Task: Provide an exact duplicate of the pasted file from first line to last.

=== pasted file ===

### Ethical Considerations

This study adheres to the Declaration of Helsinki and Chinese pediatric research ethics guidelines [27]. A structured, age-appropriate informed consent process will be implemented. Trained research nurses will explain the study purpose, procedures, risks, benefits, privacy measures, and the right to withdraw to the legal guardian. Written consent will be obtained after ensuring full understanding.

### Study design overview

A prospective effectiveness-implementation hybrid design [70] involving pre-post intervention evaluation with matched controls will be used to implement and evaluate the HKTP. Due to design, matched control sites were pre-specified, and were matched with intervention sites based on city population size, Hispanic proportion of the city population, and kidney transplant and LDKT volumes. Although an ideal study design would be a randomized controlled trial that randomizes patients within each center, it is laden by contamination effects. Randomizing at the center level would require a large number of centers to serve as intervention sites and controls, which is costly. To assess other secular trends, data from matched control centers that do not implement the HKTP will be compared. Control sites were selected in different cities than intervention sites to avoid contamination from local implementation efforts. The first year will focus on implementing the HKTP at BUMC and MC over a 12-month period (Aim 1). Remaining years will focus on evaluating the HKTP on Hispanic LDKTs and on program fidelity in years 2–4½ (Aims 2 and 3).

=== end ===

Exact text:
### Ethical Considerations

This study adheres to the Declaration of Helsinki and Chinese pediatric research ethics guidelines [27]. A structured, age-appropriate informed consent process will be implemented. Trained research nurses will explain the study purpose, procedures, risks, benefits, privacy measures, and the right to withdraw to the legal guardian. Written consent will be obtained after ensuring full understanding.

### Study design overview

A prospective effectiveness-implementation hybrid design [70] involving pre-post intervention evaluation with matched controls will be used to implement and evaluate the HKTP. Due to design, matched control sites were pre-specified, and were matched with intervention sites based on city population size, Hispanic proportion of the city population, and kidney transplant and LDKT volumes. Although an ideal study design would be a randomized controlled trial that randomizes patients within each center, it is laden by contamination effects. Randomizing at the center level would require a large number of centers to serve as intervention sites and controls, which is costly. To assess other secular trends, data from matched control centers that do not implement the HKTP will be compared. Control sites were selected in different cities than intervention sites to avoid contamination from local implementation efforts. The first year will focus on implementing the HKTP at BUMC and MC over a 12-month period (Aim 1). Remaining years will focus on evaluating the HKTP on Hispanic LDKTs and on program fidelity in years 2–4½ (Aims 2 and 3).